Canadian hemp company imports seeds from Ukraine despite war

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Despite the ongoing war, a friendship built in Ukraine allowed an Alberta company to import hemp seeds to Canada in the hopes of growing the plant to produce a desired fibre.

The Canadian Rockies Hemp Corp., based in Bruderheim, Alta., approximately 40 minutes northeast of Edmonton, imported seeds from the Institute of Bast Crops in northeast Ukraine, part of the National Academy of Agrarian Sciences.

The plan was to grow hemp for bast fibre, which can be used in a range of products including fabrics, textiles and packaging.

“It took us several months to be able to organize it, it was something,” Aaron Barr, CEO of Canadian Rockies Hemp Corp., said.

“The fact that they’re able to get it done during these times but they continue to live their lives as normal as possible — and it’s pretty remarkable to see what they’re able to do.”

Russia’s invasion of Ukraine entered its second year in late February, with many eastern regions still occupied by Russian forces.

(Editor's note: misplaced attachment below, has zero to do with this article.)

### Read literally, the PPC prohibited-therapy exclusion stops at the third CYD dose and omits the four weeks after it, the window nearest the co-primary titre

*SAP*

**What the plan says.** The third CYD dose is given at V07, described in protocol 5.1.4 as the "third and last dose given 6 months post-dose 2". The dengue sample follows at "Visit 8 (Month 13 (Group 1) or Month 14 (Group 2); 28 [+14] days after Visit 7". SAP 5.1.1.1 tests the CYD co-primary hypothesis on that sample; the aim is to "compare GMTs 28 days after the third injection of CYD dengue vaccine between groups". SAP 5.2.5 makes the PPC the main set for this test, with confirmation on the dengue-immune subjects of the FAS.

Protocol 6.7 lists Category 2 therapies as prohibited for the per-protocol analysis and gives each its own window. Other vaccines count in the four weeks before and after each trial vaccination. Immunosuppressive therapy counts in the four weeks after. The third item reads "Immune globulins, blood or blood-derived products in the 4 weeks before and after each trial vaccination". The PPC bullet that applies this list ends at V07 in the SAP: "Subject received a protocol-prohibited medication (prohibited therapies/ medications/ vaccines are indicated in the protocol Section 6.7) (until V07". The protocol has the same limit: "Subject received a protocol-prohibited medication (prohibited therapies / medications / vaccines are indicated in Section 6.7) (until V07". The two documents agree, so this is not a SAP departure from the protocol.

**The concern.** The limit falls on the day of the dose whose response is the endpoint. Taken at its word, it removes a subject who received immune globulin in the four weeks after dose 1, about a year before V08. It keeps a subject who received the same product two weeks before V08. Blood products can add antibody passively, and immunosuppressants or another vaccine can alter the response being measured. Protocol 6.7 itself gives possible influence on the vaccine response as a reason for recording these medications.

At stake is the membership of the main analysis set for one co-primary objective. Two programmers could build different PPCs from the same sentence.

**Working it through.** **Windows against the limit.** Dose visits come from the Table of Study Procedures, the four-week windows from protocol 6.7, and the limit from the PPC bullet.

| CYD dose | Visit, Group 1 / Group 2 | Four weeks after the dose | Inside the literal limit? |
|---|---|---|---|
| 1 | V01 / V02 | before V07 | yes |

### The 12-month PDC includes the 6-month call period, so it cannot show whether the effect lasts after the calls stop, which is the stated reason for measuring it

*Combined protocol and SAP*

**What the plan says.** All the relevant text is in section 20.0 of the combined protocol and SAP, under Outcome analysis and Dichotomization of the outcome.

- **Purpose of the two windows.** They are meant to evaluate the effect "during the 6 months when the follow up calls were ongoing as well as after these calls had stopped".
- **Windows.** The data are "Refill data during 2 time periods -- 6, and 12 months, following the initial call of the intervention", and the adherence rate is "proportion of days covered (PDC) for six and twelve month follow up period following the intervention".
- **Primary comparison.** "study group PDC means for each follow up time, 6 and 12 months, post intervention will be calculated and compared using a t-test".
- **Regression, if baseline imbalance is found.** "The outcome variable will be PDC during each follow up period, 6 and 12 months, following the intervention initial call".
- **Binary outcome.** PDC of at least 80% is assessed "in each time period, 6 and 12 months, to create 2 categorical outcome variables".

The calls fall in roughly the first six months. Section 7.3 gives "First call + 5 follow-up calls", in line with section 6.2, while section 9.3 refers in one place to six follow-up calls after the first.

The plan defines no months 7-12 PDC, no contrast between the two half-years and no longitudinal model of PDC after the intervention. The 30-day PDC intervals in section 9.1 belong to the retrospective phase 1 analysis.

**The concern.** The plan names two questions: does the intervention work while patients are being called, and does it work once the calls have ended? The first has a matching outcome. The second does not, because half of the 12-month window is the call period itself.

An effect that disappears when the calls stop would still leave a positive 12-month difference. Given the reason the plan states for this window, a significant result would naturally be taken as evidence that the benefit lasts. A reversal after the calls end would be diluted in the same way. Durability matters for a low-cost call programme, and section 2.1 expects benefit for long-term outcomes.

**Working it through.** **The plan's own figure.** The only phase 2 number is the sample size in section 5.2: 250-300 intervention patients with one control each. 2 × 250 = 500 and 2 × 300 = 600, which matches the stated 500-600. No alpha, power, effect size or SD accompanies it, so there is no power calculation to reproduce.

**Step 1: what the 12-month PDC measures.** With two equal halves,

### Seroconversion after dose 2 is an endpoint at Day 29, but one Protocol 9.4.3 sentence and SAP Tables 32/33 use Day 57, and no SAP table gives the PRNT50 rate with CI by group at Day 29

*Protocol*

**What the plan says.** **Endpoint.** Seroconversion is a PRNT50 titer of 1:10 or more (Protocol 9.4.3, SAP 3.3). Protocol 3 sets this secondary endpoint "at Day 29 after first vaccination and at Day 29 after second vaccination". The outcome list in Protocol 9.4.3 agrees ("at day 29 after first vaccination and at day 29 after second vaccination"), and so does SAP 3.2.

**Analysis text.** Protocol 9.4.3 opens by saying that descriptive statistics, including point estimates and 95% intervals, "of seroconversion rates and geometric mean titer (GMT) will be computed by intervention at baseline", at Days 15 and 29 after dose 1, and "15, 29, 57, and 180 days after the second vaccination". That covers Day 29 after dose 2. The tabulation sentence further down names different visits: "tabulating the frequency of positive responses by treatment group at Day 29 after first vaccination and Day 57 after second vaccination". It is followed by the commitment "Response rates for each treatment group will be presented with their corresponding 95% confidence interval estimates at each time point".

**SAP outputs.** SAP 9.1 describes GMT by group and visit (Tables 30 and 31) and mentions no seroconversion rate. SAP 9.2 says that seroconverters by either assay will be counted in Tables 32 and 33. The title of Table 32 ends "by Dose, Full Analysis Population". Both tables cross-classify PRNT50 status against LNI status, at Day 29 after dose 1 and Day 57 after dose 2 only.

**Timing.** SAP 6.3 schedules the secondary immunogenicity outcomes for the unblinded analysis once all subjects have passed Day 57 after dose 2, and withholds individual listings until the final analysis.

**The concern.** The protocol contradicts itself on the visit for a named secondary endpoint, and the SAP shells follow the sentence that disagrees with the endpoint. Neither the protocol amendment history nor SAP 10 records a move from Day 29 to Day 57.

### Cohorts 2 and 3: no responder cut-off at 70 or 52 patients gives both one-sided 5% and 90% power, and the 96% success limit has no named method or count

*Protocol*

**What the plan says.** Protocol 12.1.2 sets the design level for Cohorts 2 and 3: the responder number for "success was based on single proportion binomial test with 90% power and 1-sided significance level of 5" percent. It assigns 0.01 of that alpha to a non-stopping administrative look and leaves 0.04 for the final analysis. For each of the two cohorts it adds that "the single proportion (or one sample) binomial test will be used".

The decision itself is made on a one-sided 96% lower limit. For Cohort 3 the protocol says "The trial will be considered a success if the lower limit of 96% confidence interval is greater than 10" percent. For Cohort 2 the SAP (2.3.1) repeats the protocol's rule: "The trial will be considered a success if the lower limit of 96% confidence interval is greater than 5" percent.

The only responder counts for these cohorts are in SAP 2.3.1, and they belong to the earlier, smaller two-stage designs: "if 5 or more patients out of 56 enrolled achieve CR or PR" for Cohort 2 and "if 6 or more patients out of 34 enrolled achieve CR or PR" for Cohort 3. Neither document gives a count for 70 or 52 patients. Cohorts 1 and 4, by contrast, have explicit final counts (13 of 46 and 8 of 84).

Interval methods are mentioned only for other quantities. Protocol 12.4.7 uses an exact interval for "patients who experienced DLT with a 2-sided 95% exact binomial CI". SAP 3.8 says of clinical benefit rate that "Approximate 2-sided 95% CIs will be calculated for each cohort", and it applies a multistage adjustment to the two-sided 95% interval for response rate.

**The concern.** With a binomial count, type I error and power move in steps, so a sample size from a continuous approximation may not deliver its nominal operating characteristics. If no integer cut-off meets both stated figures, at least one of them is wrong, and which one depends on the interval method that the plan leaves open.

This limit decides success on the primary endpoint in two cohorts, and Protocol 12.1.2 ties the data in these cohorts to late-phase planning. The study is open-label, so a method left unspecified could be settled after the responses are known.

The idea to bring hemp seeds from Ukraine was years in the making, Barr says. Countries such as Ukraine have a lot of knowledge and technical expertise when it comes to hemp and many of their varieties developed for bast fibre are on the same growing latitudes as Alberta farmers.

“So we’ve imported those genetics, unfortunately through the wartime, to be able to have Alberta farmers growing hemp for bast fibre and yielding a much higher percentage of fibre in that plant,” Barr said.

Since Ukraine has not allowed men to leave the country, he says they had to hire Hungarian drivers who could get around Russian checkpoints, driving through fields and woods to bring the seeds across the border into Poland, where they moved to Germany before flying out to Canada.

Once in Canada, Barr says, the seeds were planted in three trial areas in southern and central Alberta last year to prove to Health Canada that they meet the standard for industrial hemp.

Health Canada defines industrial hemp as a cannabis plant where the concentration of THC is 0.3 per cent or less.

“So essentially, you could smoke a whole field of this stuff and it would never get you high,” Barr said. “It’s grown and intended for industrial applications.”

Having met that threshold, Barr says, the seeds can be certified and readily available to Canadian producers.

But beyond their business relationship, the situation in Ukraine is also personal for him.

“I have Ukrainian heritage myself, my mother’s Ukrainian. Very tough to see people that are just like us going through this type of death and displacement,” he said.

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